Cool spots: Prince Edward Island National Park; Fundy National Park in Alma, N.B.; Halfmoon Lake Natural Area, northeast of Edmonton

Walking/hiking
Walking briskly for 30 minutes, four to seven days a week, may reduce your risk of morbidity from heart disease, high blood pressure, obesity, osteoporosis, non-insulin-dependent diabetes and certain cancers. Regular walking can also reduce anxiety, tension and depression.
Cool spots: Kejimkujik National Park and National Historic Site in Annapolis County, N.S.; Bruce Trail in central and southern Ontario; Whiteshell Provincial Park near Falcon Lake, Man.

Skating
Find a frozen surface – a rink, your own flooded backyard or a lake (frozen to appropriate thickness, which the Canadian Red Cross says is at least 15 centimetres) – and lace up. Skating can build muscles and endurance.
Cool spots: Rideau Canal in Ottawa; Meewanis Skating Rink in Saskatoon.

Hockey
This quintessential Canadian sport offers the benefits of skating, plus teamwork. Organize teams and rent a rink, or play on a frozen lake (Canadian Red Cross says ice for hockey needs to be 20 centimetres – five centimetres thicker than for regular skating).
Cool spots: North Side Sport and Leisure Complex in Fredericton; Outdoor Ice Oval in Prince George, B.C.
 
Curling
More than one million Canadians curl at least once a year at one of the country's 1,200 clubs. The low lunges you have to get into to throw a rock help increase hip flexibility, and the vigorous sweeping exercises your arms, legs, lungs and heart.
Cool spots: Mayflower Curling Club in Halifax ; Top of the World Curling Club in Dawson City, Yukon.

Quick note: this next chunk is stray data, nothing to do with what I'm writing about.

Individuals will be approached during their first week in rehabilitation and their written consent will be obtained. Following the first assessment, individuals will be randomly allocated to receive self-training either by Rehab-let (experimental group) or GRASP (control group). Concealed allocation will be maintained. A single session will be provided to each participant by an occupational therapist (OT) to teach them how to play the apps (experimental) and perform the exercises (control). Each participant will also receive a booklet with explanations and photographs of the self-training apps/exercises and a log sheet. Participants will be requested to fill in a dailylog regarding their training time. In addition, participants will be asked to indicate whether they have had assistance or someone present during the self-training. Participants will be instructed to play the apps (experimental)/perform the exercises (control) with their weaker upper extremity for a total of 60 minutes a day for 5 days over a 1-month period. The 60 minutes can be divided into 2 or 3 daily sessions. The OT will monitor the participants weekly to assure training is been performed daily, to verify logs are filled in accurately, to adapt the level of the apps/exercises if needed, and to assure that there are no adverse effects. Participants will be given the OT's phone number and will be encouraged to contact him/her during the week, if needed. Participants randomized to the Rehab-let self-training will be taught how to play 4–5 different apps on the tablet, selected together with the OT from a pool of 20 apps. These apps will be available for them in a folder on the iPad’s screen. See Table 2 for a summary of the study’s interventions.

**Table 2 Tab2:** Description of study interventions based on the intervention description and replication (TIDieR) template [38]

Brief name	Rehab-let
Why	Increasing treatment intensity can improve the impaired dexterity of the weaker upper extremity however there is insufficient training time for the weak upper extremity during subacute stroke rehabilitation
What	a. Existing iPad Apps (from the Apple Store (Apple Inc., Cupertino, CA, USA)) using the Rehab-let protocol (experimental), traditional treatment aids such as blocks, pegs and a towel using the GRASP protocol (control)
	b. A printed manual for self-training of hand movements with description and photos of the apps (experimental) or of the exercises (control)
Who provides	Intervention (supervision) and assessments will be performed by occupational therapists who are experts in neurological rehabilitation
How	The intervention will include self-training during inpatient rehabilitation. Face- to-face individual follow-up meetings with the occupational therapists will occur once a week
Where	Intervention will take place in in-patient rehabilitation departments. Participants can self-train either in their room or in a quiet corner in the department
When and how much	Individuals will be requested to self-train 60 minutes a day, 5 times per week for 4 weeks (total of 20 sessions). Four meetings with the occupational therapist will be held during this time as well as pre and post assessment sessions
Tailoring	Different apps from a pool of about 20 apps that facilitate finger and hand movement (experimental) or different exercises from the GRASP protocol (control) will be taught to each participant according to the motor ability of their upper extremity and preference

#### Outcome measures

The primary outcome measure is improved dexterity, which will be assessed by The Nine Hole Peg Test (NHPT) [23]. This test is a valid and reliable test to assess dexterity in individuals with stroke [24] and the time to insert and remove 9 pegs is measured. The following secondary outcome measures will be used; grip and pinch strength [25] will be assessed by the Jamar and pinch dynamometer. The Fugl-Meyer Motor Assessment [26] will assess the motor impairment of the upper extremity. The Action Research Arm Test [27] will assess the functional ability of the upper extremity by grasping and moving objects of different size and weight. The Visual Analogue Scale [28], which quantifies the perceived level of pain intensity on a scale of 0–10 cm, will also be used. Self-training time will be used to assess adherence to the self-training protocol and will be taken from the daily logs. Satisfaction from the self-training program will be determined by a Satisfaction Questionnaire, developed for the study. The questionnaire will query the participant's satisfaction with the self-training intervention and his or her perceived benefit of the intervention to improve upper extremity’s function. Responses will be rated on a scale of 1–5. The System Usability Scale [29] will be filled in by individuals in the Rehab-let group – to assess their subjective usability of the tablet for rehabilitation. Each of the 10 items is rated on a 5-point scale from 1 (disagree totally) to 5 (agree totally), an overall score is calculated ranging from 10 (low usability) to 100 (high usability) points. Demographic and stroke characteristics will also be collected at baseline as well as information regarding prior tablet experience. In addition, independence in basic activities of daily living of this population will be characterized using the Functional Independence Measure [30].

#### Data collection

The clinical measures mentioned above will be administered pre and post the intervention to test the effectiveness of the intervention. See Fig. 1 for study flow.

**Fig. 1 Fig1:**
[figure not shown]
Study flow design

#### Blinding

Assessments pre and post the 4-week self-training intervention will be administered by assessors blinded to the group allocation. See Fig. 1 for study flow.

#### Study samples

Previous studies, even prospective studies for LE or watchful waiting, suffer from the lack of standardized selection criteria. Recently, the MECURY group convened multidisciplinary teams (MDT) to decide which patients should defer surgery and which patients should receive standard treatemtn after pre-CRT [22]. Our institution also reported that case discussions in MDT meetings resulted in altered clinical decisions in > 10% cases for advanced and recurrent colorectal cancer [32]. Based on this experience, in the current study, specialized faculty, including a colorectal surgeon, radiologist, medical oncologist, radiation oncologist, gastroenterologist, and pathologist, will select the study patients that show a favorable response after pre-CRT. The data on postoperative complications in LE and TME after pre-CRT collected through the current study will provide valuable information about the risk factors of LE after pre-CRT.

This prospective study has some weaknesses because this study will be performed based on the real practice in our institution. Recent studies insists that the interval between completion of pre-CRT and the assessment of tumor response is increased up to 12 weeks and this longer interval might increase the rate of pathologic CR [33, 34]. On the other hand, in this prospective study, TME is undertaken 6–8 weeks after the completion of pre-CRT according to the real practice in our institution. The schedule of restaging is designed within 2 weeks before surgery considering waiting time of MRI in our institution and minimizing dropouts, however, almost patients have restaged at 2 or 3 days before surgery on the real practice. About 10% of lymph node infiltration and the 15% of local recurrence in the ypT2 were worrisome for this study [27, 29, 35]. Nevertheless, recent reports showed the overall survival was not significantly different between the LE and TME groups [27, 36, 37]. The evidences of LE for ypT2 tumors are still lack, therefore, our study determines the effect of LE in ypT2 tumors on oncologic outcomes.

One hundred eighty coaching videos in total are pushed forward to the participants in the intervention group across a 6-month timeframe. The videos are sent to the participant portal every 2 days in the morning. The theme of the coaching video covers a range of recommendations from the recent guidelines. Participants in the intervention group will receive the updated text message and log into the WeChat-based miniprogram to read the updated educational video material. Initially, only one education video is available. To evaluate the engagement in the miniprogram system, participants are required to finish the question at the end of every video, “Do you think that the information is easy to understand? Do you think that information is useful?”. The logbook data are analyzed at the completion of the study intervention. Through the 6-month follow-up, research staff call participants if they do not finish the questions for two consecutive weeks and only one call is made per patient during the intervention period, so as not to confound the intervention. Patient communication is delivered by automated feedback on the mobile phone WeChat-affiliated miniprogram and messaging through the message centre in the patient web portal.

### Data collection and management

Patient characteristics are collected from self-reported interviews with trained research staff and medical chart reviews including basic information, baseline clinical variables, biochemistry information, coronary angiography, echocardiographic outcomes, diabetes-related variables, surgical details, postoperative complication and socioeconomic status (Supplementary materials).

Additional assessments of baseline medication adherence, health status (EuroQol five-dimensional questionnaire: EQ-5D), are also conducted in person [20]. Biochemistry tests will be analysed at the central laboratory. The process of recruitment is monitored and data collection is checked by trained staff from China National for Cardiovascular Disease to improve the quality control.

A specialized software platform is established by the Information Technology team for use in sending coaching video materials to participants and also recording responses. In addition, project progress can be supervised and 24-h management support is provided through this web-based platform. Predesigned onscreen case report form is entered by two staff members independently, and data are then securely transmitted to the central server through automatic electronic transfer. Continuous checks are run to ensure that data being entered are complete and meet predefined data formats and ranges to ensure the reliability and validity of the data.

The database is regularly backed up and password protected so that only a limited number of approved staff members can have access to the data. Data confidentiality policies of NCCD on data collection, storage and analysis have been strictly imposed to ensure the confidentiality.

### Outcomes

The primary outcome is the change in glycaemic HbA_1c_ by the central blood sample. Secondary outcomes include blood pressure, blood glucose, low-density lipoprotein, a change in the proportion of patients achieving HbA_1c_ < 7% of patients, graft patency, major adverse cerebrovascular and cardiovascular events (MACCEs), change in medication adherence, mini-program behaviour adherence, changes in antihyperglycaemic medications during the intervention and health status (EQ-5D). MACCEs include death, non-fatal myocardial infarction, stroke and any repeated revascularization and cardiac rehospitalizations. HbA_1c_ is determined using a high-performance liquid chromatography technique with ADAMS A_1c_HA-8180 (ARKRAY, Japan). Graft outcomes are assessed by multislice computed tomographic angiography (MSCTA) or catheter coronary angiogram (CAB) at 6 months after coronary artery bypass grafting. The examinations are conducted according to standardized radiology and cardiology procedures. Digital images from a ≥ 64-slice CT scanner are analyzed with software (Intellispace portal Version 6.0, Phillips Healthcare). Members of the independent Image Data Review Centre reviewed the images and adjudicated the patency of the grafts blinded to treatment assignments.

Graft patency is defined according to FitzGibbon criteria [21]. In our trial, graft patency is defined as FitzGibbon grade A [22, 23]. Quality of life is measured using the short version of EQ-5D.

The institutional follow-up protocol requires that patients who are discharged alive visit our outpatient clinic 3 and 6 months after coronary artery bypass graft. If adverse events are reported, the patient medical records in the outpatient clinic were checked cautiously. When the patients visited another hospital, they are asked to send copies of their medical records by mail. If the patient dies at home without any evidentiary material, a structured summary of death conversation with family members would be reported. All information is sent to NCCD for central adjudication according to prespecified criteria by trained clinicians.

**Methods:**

Dogsledding
Sign up for a dogsled expedition – it's more than just a ride. At some places you'll learn how to handle the dogs and drive the team.
Tip: A reputable outfit will only use sociable animals that behave well around children. However, sled dogs are strong, and if they get excited they can knock a small child over, so parental supervision is necessary.
Cool spots: Haliburton Highlands region in Ontario; the Anvil Range in central Yukon; Jasper National Park in Alberta.

Trail horseback riding
You might wonder about the fitness benefits – after all, the horse is carrying you, not the other way around – but horseback riding is great exercise for the butt, legs and inside of your thighs.
Cool spots:
Cache Rapids Stable in Deer Lake, Nfld.; River Ranch Horseback Adventures in Coldbrook, N.S.; Big Bar Guest Ranch in Clinton, B.C. 

Building a snowman

Packing, rolling and lifting heavy wet snow, the kind that's ideal for snow sculpting, will work your back, arm and leg muscles (bend your knees and lift with your legs).
Tip: Do some light stretches before and after.
Cool spots: Yards all across our great nation!

Dreading the food tables at those annual holiday parties? Click here to learn some tips to avoid overeating.

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10 ideas for cold-weather exercise